Meanwhile, screens were gone under on Nik Stauskas, or bigs did not aggressively hedge, allowing him to get quality looks that were at best semi-contested. Peripheral shooters took almost entirely wide open looks—IIRC one or two of Irvin's were contested.
Board war: in which a stalemate is declared victory. Michigan actually out-rebounded Michigan State. Yes. Michigan grabbed 11 of 31 opportunities on the offensive boards and held Michigan State to 10 of 33. Michigan's output is thanks to Jordan Morgan and a whopping four OREBs credited to "team."
The main disappointment. Robinson had a pretty miserable night all around. He was hit on the arm without calls on three or four of his shots, but he's got Kenny Kaminski and Denzel Valentine on him. He should be able to get things that are not jumpers. He did only once with an awkward but effective up and under to kick off the second half. When Michigan was looking to generate secondary offense, they turned to LeVert. Robinson did well against Iowa after some early issues on the defensive boards; Michigan wanted more from him in this game.
Nope. Some M fans are trying to make a big deal out of the incident with about two minutes left where Harris and LeVert both ended up on the ground. LeVert ended up there because Valentine came in and whacked him either in the stomach or the viagras; that contact was certainly not intentional.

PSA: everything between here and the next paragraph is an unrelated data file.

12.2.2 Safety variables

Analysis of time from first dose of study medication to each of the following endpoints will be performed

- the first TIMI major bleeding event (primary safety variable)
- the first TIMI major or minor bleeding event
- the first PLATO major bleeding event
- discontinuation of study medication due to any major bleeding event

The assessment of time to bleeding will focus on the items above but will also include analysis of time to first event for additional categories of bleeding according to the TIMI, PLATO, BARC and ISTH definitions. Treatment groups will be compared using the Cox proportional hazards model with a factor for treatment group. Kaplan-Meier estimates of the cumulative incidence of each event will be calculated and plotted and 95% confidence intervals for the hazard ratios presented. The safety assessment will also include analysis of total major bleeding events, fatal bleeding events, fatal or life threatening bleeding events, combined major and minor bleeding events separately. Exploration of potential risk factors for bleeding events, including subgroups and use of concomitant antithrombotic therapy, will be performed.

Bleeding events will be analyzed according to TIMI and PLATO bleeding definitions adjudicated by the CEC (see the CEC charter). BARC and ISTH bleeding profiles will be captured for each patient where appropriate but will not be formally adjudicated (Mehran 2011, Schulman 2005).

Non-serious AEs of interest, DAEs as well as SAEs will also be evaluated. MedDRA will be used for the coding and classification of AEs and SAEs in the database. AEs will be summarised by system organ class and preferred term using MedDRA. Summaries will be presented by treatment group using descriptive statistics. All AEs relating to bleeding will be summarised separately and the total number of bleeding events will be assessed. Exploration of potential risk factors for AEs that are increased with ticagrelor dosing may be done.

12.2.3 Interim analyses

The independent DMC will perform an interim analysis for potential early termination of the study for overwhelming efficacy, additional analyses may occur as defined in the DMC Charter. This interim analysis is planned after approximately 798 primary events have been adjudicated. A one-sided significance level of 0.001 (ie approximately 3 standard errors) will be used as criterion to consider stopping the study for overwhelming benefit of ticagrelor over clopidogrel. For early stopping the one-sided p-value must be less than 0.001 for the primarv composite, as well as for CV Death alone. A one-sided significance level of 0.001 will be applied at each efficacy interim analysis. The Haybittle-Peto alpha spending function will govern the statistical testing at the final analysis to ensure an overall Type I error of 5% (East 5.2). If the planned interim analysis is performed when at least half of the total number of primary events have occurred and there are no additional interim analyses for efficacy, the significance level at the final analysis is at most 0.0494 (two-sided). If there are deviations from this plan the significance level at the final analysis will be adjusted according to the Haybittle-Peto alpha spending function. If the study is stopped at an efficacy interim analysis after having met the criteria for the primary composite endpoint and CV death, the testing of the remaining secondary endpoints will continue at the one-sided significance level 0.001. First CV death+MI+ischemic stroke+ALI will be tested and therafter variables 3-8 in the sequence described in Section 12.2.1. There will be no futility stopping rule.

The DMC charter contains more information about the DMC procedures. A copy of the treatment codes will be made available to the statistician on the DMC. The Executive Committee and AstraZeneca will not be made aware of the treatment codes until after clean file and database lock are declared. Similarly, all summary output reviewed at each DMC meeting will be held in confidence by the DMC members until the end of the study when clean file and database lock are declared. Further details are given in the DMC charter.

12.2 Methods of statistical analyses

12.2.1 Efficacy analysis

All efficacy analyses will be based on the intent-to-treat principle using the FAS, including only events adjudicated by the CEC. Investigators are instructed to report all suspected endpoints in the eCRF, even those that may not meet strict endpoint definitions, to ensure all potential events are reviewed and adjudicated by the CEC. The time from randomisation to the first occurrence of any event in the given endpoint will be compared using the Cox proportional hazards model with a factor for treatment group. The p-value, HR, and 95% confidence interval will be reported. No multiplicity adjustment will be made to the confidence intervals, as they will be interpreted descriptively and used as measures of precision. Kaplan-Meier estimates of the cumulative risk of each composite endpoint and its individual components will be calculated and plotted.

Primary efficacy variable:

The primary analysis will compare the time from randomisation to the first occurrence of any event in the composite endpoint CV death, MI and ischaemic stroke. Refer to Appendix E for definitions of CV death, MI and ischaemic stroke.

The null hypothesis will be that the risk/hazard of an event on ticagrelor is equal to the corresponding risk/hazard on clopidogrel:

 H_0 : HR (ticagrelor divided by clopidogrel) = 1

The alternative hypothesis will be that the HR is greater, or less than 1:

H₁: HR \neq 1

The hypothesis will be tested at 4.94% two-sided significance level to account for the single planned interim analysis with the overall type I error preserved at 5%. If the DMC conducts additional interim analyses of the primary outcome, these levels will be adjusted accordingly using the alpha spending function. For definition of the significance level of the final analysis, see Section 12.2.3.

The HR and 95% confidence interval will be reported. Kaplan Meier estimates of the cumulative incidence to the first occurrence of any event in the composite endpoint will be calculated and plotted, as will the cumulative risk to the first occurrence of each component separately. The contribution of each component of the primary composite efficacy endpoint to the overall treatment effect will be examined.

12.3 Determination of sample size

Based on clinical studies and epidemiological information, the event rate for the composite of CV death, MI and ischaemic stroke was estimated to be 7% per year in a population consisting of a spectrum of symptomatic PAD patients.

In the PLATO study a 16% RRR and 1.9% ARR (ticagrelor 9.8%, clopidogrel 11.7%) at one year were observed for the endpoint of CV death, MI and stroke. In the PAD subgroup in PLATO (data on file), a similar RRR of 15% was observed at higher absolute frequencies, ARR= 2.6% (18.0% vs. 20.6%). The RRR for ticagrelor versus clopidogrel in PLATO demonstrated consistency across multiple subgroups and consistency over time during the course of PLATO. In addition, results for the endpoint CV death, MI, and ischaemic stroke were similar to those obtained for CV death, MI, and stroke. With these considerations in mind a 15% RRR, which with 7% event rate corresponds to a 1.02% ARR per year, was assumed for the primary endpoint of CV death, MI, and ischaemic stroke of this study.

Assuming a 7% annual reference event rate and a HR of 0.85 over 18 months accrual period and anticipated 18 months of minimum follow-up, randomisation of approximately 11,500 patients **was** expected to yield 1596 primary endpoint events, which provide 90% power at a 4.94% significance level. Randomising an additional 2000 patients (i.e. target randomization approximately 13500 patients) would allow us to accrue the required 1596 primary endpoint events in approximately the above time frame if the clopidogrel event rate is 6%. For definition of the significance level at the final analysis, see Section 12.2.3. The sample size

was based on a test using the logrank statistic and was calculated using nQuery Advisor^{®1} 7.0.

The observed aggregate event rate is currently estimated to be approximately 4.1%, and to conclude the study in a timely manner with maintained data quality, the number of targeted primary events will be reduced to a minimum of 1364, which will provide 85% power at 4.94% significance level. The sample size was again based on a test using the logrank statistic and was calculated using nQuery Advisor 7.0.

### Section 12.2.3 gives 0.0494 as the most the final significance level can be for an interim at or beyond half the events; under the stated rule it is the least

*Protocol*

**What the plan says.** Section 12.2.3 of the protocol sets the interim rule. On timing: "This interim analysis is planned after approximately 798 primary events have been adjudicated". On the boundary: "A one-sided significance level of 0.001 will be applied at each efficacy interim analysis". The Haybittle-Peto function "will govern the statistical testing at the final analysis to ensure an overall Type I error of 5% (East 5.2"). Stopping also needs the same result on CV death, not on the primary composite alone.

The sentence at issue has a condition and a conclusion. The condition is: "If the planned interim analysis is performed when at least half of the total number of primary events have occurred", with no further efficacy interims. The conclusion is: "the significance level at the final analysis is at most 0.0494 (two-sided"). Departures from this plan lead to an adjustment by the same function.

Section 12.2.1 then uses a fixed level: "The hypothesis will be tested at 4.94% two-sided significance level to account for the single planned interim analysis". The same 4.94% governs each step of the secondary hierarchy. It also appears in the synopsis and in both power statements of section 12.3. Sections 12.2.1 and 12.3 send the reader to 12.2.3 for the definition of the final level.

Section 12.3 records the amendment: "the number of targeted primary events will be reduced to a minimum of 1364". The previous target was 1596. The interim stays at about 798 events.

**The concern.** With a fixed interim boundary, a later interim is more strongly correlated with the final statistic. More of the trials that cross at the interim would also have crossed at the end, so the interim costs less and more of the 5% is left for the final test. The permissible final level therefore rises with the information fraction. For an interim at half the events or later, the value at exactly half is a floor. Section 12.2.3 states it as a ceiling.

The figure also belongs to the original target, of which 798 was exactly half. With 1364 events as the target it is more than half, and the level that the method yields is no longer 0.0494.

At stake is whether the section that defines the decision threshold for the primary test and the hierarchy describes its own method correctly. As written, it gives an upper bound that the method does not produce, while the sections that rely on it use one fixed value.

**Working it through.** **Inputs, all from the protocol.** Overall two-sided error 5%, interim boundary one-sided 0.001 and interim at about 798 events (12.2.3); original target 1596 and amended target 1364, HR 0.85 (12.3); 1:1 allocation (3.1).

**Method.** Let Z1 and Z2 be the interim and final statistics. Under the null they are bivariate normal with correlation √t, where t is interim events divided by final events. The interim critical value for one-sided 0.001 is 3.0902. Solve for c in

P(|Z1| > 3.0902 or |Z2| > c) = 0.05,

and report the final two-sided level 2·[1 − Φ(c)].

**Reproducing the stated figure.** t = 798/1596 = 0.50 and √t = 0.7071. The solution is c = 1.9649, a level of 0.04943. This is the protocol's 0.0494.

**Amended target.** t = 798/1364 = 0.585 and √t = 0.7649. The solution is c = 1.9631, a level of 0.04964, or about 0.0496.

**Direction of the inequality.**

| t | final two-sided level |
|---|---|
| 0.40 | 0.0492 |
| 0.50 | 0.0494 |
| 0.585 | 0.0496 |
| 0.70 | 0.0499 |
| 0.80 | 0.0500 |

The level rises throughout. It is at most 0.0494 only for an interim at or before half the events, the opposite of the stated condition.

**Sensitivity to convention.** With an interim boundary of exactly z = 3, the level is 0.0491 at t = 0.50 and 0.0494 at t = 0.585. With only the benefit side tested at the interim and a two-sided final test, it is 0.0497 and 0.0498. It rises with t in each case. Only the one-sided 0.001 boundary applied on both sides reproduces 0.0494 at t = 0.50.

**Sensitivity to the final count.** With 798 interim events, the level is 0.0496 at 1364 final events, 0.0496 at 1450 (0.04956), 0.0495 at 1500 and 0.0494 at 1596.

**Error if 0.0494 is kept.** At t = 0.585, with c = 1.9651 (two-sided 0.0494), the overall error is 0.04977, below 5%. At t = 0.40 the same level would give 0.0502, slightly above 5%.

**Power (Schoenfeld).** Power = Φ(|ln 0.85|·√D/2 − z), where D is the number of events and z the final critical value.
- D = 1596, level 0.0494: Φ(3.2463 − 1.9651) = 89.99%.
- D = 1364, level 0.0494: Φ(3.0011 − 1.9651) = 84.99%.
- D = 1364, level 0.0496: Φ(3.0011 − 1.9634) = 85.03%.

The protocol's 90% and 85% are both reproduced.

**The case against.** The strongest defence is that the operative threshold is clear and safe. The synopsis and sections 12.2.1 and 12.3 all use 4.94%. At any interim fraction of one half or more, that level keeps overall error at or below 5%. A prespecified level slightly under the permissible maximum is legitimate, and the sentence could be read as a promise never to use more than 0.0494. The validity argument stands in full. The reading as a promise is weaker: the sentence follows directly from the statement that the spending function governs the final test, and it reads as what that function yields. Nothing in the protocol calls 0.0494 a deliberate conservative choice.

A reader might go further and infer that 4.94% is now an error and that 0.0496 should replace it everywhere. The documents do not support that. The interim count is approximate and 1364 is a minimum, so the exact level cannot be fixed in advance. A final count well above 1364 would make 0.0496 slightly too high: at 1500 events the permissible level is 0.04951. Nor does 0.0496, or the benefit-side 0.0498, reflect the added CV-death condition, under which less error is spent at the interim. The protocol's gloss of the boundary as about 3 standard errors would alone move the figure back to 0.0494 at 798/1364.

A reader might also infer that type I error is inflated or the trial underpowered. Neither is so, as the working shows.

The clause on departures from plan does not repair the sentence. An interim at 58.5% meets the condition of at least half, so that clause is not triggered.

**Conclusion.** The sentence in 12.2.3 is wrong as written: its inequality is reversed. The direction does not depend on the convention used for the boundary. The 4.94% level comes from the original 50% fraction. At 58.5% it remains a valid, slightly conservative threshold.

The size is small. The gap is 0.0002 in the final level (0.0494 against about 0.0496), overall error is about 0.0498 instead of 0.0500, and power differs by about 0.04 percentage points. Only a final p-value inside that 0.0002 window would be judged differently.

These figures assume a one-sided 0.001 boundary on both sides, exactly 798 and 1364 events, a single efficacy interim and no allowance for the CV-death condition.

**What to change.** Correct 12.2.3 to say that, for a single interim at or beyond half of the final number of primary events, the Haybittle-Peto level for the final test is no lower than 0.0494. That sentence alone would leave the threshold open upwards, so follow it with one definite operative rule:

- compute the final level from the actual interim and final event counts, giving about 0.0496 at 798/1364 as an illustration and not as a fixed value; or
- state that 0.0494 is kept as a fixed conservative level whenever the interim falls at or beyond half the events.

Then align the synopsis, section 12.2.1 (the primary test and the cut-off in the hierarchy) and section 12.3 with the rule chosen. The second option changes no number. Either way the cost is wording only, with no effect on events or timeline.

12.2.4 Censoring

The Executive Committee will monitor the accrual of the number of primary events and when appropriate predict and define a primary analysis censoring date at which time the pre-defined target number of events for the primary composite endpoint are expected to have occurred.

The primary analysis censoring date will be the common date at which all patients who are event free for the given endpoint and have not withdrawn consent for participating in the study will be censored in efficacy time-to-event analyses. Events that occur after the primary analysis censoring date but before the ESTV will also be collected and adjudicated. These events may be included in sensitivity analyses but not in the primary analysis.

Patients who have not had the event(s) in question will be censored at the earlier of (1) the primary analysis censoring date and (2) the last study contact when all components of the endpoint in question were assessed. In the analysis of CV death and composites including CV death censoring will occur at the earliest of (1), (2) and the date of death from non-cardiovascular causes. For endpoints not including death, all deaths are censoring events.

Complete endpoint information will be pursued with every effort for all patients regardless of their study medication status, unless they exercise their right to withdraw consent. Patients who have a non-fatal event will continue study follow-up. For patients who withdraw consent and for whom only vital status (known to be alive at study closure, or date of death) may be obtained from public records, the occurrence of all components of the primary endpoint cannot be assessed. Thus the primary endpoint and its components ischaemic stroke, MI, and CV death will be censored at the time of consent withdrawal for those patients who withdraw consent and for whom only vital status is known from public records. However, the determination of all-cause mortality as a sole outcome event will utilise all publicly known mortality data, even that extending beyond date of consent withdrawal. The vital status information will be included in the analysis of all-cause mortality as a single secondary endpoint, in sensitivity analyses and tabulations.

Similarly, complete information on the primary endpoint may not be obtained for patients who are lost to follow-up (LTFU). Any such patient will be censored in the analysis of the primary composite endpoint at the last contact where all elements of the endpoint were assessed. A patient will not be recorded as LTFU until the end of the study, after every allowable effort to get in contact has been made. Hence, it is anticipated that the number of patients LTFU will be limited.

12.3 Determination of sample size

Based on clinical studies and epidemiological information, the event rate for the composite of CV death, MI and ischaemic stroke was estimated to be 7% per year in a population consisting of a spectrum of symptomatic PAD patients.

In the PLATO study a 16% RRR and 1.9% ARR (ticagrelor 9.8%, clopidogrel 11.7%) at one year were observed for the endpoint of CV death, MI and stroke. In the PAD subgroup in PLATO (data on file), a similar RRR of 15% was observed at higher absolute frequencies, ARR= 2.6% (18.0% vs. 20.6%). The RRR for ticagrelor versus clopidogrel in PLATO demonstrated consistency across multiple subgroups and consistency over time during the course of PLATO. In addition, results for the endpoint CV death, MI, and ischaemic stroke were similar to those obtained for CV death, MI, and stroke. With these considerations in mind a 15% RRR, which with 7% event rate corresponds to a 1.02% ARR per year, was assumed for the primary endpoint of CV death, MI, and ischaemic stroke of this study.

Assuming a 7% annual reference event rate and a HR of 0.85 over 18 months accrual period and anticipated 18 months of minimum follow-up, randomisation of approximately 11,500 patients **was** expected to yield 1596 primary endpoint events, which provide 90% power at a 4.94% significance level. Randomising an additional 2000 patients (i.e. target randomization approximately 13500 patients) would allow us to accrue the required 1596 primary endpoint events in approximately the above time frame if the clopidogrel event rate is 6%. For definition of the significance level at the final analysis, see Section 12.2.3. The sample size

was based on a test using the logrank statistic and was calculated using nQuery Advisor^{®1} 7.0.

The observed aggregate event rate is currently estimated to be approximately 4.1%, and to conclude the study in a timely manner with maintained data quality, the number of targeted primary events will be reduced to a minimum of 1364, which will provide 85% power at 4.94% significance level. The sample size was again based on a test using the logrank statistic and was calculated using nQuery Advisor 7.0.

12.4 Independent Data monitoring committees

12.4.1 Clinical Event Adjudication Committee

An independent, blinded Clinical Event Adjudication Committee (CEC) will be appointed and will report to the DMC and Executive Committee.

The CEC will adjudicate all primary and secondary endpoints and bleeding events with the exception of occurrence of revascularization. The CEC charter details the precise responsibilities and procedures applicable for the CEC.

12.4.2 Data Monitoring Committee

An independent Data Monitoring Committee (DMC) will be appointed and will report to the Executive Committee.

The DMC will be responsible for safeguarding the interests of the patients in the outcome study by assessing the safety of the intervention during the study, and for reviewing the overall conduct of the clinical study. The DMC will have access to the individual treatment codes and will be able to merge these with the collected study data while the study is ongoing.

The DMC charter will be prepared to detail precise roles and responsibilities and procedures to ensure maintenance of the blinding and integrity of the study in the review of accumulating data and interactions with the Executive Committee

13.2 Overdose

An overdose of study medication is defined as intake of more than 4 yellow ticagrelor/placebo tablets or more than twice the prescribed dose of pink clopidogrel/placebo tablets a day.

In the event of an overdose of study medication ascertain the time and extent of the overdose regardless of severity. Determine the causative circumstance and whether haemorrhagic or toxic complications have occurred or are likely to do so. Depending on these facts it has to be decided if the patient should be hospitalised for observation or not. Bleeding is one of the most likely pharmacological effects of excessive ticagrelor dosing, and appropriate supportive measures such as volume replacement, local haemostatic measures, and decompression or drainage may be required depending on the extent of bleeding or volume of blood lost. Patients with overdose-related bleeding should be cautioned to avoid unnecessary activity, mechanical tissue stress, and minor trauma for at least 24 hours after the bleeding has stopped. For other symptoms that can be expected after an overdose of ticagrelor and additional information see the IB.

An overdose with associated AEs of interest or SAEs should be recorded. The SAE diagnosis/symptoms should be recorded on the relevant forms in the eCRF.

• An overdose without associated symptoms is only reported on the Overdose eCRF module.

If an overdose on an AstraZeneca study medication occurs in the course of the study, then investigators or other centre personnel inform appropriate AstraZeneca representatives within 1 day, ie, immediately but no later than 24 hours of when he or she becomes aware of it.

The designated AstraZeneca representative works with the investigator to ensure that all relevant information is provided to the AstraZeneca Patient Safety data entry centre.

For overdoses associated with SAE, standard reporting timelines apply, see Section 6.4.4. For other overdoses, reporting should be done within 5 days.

It was about as bad as the event earlier in the game where Horford was going for a rebound and accidentally brushed/whacked Trice, who went down in a heap because it is really hard to not be in a heap when you're Travis Trice. He's just heap-oriented.
I'd like to thank The Free Press for being a wretched hive of scum and villainy that naturally induces Michigan fans to seek out content not designed to enrage them.
Oh man this guy:
— Stephen J. Nesbitt (@stephenjnesbitt) January 27, 2014
This is why you shouldn't get up in arms about Richard Sherman, because then you start complaining about a lack of class while wishing someone would get maimed for blowing you a kiss. This spurred a long twitter discussion about the practicality or lack thereof of maiming someone in an alley. Twitter thinks it is not very practical since Nik Stauskas probably goes to, like, basketball gyms instead of hanging out in alleys.
Five key plays. The dagger: